Lisa Kernan is the author of Coming Attractions: Reading American Movie Trailers (University of Texas Press Film and Media Series, 2004). She serves as the UCLA Library's subject specialist in film, television and theater, and as a lecturer in the Department of Film, Television and Digital Media.

Works Cited

Anderton , Frances . "Same Time, but Not the Same Place: Oscar in Hollywood ." New York Times , March 21, 2002 : F3

Birchard, Robert S. "173 Precious Images in 6 ½ Minutes." American Cinematographer , Vol. 67, No. 6 (June 1986): 91-93

Couldry, Nick, and Anna McCarthy. MediaSpace: Place, Scale and Culture in a Media Age . New York : Routledge, 2004

Horak, Jan-Christopher. "The Hollywood History Business." In Jon Lewis, ed. The End of Cinema as We Know It: American Film in the Nineties . New York : New York University Press, 2001: 33-42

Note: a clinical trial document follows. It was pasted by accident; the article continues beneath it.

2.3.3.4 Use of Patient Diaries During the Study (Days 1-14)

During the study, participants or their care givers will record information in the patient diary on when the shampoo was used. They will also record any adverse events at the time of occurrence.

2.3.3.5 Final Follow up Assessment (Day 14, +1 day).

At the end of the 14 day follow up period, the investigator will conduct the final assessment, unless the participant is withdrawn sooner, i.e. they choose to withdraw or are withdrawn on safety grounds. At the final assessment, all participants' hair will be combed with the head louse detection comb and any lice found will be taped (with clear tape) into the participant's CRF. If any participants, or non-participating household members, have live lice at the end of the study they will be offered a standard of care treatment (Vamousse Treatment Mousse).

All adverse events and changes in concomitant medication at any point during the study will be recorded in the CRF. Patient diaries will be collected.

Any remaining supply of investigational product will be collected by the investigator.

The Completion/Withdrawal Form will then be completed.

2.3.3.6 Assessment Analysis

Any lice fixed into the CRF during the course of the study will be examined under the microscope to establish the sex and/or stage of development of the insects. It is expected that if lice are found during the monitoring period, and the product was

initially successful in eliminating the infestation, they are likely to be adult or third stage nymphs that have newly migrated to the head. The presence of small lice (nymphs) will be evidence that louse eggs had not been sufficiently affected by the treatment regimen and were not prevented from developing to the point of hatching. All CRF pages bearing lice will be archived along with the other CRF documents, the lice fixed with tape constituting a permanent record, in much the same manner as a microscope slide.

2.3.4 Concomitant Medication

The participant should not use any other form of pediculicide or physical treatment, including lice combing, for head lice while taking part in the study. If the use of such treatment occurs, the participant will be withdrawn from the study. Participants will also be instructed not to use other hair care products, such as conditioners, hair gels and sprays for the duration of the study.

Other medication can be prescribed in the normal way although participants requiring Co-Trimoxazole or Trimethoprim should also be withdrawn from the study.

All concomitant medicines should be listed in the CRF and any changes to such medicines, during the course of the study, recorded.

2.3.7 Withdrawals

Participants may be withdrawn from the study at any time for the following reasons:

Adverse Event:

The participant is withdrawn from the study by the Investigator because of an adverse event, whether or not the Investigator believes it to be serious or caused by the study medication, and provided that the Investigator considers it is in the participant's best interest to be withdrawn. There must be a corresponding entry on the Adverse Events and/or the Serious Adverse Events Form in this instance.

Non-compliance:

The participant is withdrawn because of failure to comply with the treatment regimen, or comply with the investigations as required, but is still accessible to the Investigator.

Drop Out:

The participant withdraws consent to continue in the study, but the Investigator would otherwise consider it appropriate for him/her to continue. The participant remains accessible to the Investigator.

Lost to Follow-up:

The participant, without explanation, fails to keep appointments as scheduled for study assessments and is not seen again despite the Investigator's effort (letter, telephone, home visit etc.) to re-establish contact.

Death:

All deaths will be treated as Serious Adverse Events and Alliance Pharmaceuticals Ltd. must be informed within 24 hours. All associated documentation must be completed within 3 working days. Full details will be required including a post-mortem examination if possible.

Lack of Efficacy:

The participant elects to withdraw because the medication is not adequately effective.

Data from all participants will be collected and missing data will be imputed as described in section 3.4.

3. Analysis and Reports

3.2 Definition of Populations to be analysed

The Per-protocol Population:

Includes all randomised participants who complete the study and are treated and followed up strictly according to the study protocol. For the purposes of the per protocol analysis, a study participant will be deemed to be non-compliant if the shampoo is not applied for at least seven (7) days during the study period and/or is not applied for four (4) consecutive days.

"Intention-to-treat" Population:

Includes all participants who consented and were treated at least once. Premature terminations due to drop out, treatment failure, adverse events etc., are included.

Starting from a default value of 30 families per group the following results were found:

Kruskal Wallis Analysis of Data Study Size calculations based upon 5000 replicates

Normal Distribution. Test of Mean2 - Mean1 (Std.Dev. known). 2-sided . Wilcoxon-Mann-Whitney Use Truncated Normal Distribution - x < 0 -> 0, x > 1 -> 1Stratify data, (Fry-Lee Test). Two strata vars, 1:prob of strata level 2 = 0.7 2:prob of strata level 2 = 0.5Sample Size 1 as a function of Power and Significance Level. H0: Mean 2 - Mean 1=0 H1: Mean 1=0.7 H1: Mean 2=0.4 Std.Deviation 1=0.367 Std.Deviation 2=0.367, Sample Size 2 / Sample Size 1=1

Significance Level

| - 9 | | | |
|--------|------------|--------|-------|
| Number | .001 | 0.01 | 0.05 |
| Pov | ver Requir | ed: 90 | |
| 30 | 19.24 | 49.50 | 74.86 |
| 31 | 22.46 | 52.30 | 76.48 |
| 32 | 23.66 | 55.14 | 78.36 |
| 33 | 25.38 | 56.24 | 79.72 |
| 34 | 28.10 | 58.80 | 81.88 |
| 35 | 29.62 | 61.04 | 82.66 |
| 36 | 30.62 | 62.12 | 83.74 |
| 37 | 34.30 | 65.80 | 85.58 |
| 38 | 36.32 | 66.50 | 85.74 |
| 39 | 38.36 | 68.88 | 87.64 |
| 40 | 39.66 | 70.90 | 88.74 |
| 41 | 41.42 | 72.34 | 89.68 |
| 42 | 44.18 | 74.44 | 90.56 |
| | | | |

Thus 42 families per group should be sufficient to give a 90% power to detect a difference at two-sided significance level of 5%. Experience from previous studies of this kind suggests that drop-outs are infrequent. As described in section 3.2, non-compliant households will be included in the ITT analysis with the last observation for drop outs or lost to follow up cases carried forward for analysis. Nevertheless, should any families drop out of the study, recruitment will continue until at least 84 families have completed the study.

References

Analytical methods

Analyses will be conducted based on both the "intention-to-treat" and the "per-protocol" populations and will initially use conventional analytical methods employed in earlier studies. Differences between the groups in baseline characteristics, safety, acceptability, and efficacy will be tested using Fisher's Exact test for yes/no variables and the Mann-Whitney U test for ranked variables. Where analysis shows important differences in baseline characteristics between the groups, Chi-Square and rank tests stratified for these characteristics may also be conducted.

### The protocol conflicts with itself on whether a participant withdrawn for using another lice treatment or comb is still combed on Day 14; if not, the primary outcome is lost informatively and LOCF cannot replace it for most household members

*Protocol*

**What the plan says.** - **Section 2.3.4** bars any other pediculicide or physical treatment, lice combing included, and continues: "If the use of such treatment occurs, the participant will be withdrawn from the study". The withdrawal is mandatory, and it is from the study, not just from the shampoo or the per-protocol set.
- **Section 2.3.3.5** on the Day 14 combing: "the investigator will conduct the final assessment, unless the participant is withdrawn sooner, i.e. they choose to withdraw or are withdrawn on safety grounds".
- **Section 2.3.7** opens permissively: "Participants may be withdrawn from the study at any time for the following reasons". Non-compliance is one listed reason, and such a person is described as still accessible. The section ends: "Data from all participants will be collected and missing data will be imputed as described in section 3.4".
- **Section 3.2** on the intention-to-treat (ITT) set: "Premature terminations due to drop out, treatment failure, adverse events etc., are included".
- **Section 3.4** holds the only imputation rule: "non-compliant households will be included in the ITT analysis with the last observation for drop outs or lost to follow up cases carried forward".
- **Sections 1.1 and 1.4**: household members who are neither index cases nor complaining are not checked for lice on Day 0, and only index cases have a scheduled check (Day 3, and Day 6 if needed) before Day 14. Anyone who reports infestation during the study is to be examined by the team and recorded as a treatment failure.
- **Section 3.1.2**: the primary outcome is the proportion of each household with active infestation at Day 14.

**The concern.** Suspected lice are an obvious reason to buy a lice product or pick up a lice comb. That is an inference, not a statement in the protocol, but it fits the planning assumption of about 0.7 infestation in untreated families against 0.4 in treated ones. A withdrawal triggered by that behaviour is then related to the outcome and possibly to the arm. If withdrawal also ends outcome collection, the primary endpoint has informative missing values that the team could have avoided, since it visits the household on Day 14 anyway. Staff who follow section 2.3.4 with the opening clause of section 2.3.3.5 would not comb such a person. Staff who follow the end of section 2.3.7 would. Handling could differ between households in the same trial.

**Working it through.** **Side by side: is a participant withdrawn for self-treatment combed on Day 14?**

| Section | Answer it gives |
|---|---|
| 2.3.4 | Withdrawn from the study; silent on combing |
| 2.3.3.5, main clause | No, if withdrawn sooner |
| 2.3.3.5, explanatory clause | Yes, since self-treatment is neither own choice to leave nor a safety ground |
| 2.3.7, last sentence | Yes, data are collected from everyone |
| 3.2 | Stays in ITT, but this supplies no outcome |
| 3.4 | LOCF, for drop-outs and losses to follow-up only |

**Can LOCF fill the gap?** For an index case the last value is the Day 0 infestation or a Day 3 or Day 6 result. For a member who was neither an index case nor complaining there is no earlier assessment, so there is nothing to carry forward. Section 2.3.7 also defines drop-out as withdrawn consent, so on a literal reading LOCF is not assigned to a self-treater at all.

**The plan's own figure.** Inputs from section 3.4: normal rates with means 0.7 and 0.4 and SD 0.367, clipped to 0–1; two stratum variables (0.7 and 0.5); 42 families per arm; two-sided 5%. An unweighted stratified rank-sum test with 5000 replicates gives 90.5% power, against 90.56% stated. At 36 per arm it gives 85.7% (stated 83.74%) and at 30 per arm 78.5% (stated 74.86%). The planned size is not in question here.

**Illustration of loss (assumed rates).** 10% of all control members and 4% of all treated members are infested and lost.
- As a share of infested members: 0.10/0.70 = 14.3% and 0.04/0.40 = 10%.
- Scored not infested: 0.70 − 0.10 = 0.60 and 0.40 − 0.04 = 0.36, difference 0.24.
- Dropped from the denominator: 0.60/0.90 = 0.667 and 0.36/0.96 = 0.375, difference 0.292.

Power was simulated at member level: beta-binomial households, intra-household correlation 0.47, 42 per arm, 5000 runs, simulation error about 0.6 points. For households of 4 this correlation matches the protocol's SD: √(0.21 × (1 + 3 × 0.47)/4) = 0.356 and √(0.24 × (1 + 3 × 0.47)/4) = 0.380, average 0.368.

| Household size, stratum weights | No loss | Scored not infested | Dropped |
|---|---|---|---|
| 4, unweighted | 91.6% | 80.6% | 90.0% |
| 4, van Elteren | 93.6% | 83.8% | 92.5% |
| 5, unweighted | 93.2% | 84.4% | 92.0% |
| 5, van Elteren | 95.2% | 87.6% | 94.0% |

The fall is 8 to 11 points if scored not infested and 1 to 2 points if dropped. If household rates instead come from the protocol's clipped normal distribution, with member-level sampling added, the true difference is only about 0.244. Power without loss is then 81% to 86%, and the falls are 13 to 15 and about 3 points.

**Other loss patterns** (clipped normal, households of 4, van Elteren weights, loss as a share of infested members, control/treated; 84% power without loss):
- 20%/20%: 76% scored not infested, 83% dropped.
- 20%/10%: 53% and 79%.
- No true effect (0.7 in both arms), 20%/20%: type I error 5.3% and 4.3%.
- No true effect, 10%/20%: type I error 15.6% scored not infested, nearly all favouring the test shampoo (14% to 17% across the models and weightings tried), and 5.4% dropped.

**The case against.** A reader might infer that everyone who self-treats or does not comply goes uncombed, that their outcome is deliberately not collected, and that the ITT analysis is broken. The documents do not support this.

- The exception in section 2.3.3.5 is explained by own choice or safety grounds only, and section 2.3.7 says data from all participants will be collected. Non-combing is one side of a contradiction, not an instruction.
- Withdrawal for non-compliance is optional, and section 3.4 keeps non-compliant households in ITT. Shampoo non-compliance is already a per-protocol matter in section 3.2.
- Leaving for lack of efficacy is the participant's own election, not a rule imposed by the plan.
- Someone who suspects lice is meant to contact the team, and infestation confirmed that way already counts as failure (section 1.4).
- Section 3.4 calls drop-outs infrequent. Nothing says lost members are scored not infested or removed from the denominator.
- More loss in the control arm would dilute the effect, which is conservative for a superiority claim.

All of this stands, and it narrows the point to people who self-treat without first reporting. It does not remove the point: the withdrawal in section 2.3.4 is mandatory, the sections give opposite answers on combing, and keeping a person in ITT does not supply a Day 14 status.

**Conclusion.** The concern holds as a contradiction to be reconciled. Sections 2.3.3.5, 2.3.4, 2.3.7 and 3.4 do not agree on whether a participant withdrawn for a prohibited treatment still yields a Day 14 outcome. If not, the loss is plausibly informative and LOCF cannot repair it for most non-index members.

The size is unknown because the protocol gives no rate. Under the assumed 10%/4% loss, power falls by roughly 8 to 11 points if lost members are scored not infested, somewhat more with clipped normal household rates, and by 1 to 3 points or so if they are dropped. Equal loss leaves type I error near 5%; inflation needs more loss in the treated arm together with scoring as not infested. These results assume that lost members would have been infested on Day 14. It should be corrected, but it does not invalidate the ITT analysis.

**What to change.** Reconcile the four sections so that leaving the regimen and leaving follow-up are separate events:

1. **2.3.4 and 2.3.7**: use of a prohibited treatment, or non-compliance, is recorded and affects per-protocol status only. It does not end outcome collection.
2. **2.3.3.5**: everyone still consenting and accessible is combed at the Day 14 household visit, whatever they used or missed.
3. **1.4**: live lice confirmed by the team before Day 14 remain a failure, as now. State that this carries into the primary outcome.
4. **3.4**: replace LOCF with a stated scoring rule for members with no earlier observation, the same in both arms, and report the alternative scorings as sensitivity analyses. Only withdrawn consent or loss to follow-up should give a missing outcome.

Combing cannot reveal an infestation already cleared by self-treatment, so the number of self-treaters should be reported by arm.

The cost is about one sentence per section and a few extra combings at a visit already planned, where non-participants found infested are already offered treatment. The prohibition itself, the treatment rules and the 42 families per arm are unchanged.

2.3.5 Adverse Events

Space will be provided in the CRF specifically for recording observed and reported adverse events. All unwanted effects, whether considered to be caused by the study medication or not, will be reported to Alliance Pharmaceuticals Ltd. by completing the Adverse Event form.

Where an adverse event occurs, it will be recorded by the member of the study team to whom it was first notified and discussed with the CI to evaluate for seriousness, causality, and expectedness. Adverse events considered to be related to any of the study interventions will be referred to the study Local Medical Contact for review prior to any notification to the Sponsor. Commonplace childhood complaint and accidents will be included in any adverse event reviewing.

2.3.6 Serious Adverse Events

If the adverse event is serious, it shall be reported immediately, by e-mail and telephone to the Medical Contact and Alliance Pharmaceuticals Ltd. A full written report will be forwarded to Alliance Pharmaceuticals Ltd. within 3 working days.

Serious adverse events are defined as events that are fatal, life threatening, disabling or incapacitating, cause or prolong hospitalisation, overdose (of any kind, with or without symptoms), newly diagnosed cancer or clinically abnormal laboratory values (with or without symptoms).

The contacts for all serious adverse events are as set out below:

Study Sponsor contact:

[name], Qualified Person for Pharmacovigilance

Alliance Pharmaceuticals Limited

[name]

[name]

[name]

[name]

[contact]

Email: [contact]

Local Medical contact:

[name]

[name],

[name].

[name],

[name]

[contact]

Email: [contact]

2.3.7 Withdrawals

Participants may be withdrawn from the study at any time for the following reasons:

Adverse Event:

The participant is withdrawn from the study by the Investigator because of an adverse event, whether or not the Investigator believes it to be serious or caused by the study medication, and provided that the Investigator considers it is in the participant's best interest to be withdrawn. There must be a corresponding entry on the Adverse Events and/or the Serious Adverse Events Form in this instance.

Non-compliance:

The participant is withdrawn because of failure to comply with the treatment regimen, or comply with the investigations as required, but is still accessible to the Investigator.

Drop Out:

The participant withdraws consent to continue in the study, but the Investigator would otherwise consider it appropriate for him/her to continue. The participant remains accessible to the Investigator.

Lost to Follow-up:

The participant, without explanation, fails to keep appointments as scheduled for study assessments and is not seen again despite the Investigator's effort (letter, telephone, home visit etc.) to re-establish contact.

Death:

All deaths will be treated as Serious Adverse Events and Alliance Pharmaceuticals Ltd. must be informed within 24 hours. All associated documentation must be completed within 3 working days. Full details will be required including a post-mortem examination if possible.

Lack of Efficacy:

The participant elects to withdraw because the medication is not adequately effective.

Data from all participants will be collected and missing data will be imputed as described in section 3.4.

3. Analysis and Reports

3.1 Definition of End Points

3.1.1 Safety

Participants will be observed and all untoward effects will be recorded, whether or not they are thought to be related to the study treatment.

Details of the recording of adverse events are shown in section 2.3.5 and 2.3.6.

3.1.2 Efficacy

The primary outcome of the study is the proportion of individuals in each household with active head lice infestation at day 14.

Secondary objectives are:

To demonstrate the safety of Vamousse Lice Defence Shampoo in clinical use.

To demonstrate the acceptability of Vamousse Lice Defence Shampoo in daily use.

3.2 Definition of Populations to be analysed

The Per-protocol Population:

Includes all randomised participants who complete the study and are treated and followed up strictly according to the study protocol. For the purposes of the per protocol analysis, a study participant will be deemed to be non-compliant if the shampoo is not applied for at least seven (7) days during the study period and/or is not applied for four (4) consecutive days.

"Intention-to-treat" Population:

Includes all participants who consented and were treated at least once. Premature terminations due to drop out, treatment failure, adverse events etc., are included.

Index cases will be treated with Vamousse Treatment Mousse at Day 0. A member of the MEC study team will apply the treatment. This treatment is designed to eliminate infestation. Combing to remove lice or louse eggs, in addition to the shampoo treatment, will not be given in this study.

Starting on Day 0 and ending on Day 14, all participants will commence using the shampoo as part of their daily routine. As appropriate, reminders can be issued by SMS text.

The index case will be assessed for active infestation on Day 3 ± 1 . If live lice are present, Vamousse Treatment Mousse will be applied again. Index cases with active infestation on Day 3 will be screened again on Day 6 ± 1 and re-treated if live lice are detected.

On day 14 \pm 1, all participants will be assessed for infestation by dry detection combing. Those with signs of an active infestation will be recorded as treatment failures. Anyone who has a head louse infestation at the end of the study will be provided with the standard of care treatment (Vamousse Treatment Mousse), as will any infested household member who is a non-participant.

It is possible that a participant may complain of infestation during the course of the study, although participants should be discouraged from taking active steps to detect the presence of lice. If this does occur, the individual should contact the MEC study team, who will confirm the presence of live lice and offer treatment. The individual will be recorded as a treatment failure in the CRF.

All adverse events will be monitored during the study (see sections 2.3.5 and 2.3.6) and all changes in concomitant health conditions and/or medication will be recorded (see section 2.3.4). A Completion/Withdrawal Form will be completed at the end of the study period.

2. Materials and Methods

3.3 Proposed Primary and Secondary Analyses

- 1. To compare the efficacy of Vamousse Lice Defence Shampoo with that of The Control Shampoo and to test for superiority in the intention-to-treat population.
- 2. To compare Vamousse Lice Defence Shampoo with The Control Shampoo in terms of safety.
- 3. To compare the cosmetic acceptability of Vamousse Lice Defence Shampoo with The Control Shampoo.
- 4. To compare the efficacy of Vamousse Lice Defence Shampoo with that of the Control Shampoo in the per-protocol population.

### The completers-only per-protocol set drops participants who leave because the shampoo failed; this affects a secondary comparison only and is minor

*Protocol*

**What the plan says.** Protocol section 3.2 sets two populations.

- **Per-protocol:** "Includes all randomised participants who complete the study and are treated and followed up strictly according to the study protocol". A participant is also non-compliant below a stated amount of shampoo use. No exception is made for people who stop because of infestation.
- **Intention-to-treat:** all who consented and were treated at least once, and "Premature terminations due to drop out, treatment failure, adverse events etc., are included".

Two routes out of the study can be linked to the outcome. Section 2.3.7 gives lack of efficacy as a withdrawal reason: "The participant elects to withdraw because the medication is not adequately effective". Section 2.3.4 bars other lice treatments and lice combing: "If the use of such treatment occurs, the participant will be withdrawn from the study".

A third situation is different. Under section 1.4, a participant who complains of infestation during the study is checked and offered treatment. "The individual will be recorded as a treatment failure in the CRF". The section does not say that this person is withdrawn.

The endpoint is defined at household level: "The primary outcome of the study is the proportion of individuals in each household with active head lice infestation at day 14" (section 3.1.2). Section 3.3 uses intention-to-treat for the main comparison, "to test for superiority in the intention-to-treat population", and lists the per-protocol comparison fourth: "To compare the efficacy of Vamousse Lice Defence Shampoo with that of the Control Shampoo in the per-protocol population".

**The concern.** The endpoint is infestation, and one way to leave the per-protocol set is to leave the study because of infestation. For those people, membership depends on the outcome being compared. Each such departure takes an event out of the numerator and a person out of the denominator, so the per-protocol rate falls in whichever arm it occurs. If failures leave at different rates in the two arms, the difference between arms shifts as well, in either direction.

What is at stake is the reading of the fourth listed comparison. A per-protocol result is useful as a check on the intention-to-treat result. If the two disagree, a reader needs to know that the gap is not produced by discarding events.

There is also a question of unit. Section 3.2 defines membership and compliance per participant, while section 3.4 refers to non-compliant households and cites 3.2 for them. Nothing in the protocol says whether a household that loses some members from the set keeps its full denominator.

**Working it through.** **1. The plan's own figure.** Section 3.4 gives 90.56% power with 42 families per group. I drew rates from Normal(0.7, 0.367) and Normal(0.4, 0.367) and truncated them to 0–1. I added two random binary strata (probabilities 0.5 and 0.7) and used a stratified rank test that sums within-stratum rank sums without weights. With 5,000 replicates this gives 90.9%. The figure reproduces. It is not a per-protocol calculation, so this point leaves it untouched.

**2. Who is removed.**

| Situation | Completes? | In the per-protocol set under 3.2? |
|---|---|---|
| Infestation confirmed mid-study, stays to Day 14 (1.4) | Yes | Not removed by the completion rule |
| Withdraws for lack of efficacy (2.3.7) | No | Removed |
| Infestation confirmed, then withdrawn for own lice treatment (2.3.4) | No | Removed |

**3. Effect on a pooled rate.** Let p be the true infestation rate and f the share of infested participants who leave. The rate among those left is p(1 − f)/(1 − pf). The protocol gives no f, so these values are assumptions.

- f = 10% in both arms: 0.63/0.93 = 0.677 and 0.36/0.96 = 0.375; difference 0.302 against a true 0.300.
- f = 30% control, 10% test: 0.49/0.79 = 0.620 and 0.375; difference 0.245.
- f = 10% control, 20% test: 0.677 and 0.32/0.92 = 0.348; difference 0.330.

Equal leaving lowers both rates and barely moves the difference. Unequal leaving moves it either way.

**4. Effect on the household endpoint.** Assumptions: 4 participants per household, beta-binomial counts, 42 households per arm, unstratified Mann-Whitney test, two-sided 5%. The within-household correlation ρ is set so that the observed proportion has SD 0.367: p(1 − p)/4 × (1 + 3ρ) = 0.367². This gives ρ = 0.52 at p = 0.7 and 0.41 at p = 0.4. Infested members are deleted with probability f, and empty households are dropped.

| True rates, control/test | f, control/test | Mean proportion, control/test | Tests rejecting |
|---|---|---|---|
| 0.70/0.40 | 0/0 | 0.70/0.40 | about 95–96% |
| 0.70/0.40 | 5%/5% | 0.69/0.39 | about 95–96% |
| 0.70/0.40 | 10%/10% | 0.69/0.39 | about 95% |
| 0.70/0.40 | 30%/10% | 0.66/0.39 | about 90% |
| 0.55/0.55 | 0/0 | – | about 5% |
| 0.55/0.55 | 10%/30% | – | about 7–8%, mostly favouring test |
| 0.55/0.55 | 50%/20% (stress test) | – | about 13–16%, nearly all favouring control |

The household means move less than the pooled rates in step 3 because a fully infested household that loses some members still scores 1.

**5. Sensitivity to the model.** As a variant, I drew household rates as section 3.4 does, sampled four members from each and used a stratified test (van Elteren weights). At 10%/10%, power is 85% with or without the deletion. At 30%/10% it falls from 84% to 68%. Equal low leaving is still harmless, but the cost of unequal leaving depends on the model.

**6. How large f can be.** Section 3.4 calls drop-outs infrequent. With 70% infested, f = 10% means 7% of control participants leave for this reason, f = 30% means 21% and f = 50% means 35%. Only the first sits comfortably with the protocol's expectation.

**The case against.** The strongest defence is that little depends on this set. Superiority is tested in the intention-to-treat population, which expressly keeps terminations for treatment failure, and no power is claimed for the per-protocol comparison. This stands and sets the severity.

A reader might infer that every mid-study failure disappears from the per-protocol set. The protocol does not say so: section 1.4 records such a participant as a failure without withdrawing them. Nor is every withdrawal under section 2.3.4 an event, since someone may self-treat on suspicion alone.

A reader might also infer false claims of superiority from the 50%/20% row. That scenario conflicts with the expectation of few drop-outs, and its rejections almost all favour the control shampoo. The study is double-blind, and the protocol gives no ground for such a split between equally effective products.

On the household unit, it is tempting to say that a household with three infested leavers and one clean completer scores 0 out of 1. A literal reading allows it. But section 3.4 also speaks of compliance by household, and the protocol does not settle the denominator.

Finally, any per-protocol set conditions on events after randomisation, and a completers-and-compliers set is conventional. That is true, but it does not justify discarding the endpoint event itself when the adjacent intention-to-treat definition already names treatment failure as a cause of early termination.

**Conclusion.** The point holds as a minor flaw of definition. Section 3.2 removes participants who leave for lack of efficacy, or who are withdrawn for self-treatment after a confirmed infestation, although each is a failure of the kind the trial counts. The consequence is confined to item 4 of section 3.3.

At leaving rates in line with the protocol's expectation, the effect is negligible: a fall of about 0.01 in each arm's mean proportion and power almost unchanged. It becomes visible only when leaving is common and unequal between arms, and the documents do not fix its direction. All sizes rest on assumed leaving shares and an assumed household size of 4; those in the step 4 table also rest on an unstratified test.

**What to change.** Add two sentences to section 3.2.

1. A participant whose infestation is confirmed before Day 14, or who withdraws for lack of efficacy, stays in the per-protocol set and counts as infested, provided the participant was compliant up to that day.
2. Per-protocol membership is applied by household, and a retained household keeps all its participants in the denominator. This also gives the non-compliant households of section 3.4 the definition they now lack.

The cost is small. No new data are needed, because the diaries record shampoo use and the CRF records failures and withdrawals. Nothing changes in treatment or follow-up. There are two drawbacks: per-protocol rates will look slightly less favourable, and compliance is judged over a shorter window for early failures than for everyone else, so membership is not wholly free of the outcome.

Klinger, Barbara. "The Contemporary Cinephile: Film Collecting in the Post-Video Era." in Melvyn Stokes and Richard Maltby, editors. Hollywood Spectatorship: Changing Perceptions of Cinema Audiences . London : British Film Institute, 2001: 132-151

Lash, Scott. Critique of Information . London : Sage Publications, 2002

Levy, Emanuel. And the Winner Is... The History and Politics of the Oscar (r) Awards . New York : Continuum, 1991

Lyman, Rick. "3 Minutes of Patriotism on Film." New York Times , December 20, 2001 : E1

Miller, Toby, Nitin Govil, John McMurria, Richard Maxwell. Global Hollywood . London : British Film Institute, 2001

"ShowEast '96. The 1996 Honorees." Boxoffice v. 132, Nov. 1996, 72-75

Stewart, Susan. On Longing: Narratives of the Miniature, the Gigantic, the Souvenir, the Collection . Durham : Duke University Press, 1993

Williamson, Judith. Decoding Advertisements: Ideology and Meaning in Advertising . London : Marion Boyars, 1978